The costumes and scenery design by Stephen Brimson Lewis stands out in this play, with the two things also working in tandem to create a unified cold and unmoving world. The round room with no corners traps the audience and the characters in Pinter’s story is augmented by the repetition of shapes and colors within it, whether it’s the shirt of Foster resembling the prison-line grid pattern on the house walls, or the ethereal blue color palette that pervades into the clothing that Hirst wears (whose clothing always seems to have those jail bars as well). The repetition of shapes also comes into play with the furniture, which Foster at one point notes that even the furniture has eyes – and they do, with every chair, cabinet, and even table cloth having two circular or spherical elements to it, keeping an eye permanently on its inhabitants. If you stay in one place long enough, you become that place, and this is a prime example of visually showing that. Even the round carpet on the floor has an endless feeling of falling into the deep blues hues, watching whoever sits above it to keep them trapped in a moment in time.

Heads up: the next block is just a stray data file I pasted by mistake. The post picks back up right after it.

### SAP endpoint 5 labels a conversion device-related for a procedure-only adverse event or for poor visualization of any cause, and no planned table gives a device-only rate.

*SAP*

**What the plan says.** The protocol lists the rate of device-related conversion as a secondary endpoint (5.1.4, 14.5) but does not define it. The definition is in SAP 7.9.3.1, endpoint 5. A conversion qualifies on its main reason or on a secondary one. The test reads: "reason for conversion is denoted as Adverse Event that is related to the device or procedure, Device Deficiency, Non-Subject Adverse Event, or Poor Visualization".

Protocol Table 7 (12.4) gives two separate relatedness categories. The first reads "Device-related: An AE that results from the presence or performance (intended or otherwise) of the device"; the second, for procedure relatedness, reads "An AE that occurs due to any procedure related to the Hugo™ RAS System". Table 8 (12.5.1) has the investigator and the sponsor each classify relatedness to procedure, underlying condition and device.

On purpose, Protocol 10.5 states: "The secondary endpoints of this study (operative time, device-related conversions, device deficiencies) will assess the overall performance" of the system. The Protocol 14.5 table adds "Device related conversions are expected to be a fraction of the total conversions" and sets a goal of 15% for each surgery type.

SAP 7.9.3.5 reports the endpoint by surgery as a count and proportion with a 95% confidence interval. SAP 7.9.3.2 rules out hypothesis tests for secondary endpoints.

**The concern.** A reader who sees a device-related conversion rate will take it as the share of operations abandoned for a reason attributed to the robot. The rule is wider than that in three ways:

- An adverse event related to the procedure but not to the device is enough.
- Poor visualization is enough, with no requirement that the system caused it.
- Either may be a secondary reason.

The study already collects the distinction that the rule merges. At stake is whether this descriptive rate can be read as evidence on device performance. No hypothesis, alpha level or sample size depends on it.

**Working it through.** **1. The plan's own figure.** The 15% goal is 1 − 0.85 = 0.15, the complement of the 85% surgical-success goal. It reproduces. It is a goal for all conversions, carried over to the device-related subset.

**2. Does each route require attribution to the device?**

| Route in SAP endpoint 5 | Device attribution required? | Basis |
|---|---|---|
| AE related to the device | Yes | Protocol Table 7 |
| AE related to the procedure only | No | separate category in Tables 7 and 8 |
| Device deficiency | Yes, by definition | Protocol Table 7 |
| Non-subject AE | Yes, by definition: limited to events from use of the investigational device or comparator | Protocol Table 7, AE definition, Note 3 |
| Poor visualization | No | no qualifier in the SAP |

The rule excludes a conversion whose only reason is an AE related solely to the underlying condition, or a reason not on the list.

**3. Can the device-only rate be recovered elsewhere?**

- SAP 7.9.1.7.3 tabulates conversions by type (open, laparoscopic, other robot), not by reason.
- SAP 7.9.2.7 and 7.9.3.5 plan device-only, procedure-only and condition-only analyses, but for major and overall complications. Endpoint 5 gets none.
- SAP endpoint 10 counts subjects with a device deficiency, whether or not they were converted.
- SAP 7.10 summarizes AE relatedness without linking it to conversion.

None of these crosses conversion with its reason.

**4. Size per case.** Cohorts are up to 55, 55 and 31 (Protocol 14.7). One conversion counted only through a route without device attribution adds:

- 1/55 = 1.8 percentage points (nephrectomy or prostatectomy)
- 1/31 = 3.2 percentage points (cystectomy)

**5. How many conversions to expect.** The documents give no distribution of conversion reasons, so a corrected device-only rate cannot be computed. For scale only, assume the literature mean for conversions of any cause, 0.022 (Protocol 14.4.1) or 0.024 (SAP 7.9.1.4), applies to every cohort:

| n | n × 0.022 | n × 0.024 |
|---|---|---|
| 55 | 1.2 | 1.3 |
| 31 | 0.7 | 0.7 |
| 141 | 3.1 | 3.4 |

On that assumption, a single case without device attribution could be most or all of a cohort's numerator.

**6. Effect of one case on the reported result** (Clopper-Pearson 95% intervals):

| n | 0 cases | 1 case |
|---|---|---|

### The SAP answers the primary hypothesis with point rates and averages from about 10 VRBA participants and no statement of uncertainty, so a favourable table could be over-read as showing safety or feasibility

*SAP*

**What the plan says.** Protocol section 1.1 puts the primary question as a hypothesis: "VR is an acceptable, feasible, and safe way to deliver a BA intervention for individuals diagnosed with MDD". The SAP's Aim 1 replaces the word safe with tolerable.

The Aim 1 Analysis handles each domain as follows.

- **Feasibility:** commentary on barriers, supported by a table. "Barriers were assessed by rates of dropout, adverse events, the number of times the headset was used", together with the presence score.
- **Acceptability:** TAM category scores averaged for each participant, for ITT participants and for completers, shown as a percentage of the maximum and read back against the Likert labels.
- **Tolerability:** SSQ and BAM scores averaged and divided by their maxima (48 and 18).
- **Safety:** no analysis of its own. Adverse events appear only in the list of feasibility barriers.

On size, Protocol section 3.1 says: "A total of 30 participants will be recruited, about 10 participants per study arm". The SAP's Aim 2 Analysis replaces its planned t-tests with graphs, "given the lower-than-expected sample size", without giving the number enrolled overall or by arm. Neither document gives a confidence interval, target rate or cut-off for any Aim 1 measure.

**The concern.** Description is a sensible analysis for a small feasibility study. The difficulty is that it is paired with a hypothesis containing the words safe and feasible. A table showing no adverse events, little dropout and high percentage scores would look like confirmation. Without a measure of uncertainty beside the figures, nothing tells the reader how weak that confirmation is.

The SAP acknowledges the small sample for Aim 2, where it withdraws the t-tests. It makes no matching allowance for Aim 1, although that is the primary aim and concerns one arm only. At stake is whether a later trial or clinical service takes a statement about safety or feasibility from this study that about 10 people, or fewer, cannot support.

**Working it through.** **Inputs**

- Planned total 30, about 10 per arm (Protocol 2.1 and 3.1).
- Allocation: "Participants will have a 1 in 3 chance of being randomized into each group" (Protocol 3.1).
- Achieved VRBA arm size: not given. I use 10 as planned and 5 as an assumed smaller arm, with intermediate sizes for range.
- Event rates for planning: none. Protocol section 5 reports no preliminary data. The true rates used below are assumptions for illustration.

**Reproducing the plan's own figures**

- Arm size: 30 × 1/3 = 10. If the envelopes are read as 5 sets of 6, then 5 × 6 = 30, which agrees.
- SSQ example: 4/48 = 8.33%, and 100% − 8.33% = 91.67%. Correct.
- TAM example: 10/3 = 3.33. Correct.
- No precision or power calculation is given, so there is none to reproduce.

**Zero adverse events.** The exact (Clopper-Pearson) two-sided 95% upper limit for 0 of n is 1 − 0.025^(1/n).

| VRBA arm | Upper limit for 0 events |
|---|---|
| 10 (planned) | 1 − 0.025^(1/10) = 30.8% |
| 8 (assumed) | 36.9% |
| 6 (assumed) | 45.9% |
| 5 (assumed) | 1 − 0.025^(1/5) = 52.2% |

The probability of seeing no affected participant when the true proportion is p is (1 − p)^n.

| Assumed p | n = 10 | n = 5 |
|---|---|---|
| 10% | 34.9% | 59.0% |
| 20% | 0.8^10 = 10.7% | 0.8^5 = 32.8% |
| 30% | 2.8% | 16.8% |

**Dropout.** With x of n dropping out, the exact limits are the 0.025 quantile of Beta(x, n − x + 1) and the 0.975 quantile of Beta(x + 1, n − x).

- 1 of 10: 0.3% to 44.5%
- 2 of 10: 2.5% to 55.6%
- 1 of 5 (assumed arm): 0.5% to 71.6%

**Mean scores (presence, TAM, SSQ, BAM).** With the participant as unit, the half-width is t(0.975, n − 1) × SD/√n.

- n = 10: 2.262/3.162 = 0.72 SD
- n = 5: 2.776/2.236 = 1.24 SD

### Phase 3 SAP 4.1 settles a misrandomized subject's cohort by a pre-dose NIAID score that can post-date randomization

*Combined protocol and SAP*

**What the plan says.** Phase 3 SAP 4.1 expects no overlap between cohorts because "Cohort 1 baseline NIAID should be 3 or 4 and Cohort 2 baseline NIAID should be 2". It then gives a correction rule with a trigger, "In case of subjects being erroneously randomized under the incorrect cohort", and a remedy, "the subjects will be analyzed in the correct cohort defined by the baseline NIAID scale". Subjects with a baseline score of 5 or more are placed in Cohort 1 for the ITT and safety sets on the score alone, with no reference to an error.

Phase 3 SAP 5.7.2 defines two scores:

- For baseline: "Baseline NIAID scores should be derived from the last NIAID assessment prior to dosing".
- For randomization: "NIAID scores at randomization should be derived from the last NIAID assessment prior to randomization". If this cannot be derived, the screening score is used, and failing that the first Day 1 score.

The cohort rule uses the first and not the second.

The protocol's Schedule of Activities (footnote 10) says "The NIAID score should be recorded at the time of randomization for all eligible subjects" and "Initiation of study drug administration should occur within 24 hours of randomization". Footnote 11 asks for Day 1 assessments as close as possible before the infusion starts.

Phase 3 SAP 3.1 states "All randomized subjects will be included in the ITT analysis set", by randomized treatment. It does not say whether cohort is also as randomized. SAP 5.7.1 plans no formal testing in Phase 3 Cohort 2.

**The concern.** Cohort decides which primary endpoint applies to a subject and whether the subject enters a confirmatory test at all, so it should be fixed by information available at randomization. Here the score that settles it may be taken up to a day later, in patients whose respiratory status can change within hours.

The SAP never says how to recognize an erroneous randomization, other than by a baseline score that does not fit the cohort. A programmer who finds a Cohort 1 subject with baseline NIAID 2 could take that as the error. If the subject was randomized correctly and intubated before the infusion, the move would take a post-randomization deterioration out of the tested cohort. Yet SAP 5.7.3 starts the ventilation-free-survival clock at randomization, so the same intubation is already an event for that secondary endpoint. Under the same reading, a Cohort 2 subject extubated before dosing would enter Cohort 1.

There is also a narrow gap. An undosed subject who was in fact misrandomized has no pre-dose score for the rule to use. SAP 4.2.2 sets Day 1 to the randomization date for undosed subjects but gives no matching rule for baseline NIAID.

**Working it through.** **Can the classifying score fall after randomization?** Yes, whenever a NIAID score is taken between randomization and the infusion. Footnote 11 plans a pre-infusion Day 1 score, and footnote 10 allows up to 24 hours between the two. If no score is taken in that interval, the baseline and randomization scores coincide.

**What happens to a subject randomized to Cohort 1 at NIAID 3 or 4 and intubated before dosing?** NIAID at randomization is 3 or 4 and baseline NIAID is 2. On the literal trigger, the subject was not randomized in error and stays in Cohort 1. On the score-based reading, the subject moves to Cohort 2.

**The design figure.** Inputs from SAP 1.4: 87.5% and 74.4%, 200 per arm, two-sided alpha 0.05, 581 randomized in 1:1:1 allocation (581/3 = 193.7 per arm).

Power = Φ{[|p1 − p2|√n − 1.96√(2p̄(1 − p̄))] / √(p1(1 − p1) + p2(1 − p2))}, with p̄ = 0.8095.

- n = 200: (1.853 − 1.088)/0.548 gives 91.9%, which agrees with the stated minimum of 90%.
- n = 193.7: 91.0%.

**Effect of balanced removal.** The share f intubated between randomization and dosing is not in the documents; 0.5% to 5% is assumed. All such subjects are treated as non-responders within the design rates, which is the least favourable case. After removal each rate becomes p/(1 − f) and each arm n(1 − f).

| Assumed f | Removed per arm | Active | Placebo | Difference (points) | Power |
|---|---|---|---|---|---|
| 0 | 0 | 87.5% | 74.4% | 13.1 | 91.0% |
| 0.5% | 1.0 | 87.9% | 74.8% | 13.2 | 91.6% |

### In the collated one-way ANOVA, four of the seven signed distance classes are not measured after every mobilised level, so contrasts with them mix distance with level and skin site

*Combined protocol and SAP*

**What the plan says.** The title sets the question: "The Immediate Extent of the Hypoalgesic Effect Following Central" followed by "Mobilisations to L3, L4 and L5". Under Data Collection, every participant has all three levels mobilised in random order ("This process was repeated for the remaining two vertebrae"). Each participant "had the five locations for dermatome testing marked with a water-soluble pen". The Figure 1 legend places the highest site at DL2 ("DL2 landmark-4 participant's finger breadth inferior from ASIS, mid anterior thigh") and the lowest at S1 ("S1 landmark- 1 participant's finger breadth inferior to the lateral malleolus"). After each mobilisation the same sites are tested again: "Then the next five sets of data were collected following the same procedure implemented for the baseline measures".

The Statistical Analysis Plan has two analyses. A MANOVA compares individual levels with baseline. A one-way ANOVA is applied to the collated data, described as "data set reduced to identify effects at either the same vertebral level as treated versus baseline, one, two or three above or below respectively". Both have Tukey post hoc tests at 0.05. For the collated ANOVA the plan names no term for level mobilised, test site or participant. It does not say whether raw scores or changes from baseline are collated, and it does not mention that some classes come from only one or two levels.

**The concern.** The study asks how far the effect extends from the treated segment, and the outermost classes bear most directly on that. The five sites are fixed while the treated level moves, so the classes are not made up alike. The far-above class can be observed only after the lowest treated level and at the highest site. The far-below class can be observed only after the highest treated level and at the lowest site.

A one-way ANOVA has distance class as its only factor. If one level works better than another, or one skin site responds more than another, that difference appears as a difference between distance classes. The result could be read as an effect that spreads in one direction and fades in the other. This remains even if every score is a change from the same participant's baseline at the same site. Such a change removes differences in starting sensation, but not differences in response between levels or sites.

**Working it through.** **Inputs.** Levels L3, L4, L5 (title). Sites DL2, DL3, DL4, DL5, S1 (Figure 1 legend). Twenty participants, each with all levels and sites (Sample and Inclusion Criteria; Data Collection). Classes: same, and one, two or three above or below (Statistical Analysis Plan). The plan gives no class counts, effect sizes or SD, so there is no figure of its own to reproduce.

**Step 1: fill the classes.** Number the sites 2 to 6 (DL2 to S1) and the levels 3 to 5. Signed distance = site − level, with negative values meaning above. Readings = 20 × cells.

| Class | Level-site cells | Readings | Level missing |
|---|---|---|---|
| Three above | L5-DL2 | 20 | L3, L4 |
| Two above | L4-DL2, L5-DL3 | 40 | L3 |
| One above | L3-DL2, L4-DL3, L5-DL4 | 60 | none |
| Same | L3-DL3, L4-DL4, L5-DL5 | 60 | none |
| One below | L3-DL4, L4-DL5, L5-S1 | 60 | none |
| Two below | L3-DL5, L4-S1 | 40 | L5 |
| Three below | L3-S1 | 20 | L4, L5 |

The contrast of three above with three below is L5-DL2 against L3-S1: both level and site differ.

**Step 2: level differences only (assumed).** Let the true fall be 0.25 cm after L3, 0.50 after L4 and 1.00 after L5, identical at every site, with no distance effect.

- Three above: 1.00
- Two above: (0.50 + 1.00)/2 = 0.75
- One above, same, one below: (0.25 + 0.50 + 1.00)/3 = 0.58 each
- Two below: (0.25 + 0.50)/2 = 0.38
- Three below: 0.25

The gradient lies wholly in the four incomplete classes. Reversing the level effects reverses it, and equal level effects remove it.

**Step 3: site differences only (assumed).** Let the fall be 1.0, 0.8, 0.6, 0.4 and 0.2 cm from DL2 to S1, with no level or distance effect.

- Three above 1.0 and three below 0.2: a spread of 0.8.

Photo by Joseph Marzullo/WENN

From the spry and nuanced performance of McKellen, to the sometimes reserved and sometimes unhinged performance by Stewart, and the one-two punch of Crudup and Hensley, “No Man’s Land” was a great experience that sent chills down my spine by the end of it. It reminded me a great deal of James Joyce’s short story, “The Sisters”, a tale of characters paralyzed and in their own version of no man’s land, and rightfully so since Pinter was influenced by Joyce. I enjoyed every minute of the play, and recommend you check it out while you can before it closes (or check out “Waiting for Godot”, which I have heard equally excellent things about).

You can order tickets through the “Two Plays in Rep” official website, but hurry since the play closes on March 30!